Review: Sweethearts by Sara Zarr

April 22, 2013 / 12 Comments / Review, Uncategorized

Author: Sara Zarr

Publisher: Little, Brown Books for Young Readers
Format: Hardcover, 217 pages
Source: Toronto Public Library
Publication Date: February 1st 2008 
My rating: 4.5 out of 5 stars

As children, Jennifer Harris and Cameron Quick were both social outcasts. They were also one another’s only friend. So when Cameron disappears without warning, Jennifer thinks she’s lost the only person who will ever understand her. Now in high school, Jennifer has been transformed. Known as Jenna, she’s popular, happy, and dating, everything “Jennifer” couldn’t be—but she still can’t shake the memory of her long-lost friend.

When Cameron suddenly reappears, they are both confronted with memories of their shared past and the drastically different paths their lives have taken.

From the National Book Award nominated author of Story of a Girl, Sweethearts is a story about the power of memory, the bond of friendship, and the quiet resilience of our childhood hearts.


[I read this for the Toronto Forever Young Adult Book Club‘s April meeting which is happening this week!]

I expected to like Sweethearts a lot. I thought it would be a super-cute romance. But it’s an hour after reading, and I’m in shock. This is a book that delves much deeper than romance. It’s a book that stays with you and demands that you think about it afterwards.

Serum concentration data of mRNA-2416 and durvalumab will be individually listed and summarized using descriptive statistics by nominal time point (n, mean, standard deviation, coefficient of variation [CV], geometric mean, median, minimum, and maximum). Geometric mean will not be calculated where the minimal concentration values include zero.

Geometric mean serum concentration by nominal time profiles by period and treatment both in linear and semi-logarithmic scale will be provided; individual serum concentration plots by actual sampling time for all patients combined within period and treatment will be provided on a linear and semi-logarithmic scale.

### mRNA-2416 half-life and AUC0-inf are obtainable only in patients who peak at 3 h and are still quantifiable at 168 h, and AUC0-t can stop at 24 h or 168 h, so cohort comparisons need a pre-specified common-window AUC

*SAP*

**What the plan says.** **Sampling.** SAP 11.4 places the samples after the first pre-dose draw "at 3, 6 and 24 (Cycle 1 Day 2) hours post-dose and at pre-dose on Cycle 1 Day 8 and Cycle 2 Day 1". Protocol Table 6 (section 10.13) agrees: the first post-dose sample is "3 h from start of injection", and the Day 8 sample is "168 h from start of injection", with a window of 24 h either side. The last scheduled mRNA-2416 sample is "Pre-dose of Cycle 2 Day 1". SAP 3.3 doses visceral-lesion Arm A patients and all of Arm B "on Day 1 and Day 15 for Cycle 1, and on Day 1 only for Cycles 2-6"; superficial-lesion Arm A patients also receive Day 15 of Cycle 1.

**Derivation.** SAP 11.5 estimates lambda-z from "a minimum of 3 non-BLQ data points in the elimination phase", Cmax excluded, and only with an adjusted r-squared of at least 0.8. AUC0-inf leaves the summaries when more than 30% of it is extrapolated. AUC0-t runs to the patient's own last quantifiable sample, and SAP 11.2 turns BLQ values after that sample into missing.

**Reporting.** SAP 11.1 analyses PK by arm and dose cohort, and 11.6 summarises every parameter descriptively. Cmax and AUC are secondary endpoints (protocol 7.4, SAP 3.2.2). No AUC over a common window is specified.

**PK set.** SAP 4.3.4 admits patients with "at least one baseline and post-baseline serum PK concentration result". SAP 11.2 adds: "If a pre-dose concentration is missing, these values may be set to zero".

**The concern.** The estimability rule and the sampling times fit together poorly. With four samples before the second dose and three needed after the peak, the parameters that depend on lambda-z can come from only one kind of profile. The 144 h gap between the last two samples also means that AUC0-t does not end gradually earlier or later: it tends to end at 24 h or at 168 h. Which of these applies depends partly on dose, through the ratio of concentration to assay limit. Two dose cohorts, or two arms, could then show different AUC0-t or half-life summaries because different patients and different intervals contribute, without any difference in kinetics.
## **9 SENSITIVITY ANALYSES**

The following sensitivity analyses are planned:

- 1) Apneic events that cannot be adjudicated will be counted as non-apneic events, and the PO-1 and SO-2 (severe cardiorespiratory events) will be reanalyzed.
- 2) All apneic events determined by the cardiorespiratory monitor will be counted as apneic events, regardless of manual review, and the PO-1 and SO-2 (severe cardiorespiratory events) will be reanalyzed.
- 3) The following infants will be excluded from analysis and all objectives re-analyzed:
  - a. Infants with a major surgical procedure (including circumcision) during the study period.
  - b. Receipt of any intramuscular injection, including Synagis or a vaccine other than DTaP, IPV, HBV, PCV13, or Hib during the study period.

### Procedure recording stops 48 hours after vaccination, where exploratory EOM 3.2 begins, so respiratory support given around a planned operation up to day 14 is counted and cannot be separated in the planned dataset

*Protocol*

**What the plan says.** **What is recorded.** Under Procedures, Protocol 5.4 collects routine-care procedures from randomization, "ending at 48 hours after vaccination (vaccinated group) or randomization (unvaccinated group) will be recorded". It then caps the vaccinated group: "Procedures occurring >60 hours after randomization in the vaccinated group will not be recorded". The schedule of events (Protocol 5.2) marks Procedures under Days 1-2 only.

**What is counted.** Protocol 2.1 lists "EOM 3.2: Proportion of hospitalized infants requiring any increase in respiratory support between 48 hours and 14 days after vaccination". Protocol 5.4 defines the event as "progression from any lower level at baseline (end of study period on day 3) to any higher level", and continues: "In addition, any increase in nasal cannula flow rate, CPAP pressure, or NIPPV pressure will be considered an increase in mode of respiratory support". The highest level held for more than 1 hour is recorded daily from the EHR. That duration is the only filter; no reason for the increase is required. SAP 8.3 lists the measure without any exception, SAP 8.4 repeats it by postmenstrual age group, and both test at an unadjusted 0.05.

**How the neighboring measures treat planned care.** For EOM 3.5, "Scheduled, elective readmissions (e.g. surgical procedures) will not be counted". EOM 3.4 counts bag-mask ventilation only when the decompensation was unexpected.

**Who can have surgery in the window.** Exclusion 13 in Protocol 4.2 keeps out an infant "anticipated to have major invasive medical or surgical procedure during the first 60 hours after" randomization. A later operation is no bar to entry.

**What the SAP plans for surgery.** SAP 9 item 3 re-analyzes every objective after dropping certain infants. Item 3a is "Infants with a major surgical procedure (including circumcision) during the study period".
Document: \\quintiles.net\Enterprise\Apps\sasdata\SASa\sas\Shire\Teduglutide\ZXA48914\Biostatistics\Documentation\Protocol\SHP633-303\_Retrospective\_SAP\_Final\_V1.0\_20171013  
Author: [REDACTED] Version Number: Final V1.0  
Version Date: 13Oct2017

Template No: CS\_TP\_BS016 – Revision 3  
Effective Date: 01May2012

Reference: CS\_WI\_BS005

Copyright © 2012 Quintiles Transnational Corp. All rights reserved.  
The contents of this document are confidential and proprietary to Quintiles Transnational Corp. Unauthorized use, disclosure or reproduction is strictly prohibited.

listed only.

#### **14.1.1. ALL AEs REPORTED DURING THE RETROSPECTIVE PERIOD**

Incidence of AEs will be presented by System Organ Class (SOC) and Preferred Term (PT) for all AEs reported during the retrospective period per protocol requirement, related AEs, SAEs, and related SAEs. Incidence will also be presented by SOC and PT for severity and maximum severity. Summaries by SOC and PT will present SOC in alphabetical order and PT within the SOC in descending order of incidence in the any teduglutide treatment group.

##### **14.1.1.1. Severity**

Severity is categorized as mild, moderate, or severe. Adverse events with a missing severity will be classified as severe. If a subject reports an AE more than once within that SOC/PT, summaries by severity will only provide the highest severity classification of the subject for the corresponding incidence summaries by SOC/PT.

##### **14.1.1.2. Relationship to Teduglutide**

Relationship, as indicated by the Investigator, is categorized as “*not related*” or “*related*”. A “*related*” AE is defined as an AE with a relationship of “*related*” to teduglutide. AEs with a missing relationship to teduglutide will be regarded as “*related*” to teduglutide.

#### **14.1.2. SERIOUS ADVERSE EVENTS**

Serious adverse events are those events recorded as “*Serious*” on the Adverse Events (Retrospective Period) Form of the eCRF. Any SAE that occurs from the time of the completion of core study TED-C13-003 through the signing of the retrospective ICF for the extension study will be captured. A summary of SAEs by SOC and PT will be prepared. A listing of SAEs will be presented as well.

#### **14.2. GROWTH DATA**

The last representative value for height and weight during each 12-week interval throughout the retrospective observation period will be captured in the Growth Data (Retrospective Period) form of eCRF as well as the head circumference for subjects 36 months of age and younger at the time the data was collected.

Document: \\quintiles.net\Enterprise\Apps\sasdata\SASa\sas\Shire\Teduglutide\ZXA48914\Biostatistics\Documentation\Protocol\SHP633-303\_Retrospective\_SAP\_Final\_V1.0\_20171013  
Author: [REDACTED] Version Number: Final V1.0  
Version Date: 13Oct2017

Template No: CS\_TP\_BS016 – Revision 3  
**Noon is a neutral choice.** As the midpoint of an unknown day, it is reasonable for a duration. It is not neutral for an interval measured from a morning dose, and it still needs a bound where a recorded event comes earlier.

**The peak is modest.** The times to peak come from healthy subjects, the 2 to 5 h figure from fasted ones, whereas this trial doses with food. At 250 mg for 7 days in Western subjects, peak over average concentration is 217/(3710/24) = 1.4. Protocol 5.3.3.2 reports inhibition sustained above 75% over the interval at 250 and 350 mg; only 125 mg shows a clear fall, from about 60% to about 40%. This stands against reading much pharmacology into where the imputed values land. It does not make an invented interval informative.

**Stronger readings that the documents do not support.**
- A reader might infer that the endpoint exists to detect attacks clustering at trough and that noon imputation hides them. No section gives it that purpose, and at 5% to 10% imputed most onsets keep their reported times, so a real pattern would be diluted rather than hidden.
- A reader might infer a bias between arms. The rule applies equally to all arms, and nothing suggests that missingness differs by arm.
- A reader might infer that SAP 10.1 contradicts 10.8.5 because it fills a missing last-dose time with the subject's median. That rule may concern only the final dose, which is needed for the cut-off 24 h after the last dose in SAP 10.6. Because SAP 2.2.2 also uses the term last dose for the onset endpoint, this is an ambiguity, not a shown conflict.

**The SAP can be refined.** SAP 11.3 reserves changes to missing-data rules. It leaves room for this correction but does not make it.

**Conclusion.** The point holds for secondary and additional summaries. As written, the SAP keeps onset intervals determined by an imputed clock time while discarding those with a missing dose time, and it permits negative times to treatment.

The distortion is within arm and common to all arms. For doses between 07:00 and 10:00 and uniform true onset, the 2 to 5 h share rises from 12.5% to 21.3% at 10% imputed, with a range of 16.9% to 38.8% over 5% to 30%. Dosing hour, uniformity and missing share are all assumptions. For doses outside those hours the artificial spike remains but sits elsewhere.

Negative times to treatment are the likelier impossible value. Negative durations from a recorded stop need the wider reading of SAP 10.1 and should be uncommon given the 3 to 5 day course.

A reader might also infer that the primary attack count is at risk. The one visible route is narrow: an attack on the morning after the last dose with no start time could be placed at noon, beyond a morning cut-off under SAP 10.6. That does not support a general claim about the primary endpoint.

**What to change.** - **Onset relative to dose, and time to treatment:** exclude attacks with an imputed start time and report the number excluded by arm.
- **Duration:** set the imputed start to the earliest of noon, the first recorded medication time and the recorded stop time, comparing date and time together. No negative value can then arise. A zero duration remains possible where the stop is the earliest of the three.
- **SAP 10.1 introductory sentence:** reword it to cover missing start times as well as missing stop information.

It’s very hard for me to tell you much of what happens in Sweethearts without spoiling things, but suffice to say that each and every character, from Jenna to Cameron to Estelle the fish has an important role to play in this novel – and none of them are archetypes. They’re all so real and so complex that I feel bad for even thinking that I disliked some of the characters. Because even the ones who made mistakes are just learning about themselves and trying to figure things out in a really imperfect world.

Zarr’s writing is skillful and perfect. Every single word was chosen with care. Every image was nuanced and rendered perfectly, without cliche. The writing was so seamless and the characters so real and the plotting so neatly done that I barely noticed that I was reading. I was there with Jenna and Cameron – in fact, I really felt I was Jenna.

Reading Sweethearts was one of the most bittersweet moments I’ve had reading YA. Having had friends that hold special places in my heart at very particular moments of my life, I felt very close to Jenna. I know how it feels to lose a friend who meant a lot. I know how it feels to try to contact them without a response back. I know how it feels to have to try to put that behind you. And believe me, I’m still trying.

There are people who stay with you for the rest of your life, and then there are the books that describe those people. Sweethearts is a book that I won’t soon forget.

Spoilery Discussion

(Instead of Bonuses, today you get…more review/discussion with SPOILERS! Because I really, really have to talk about a few things)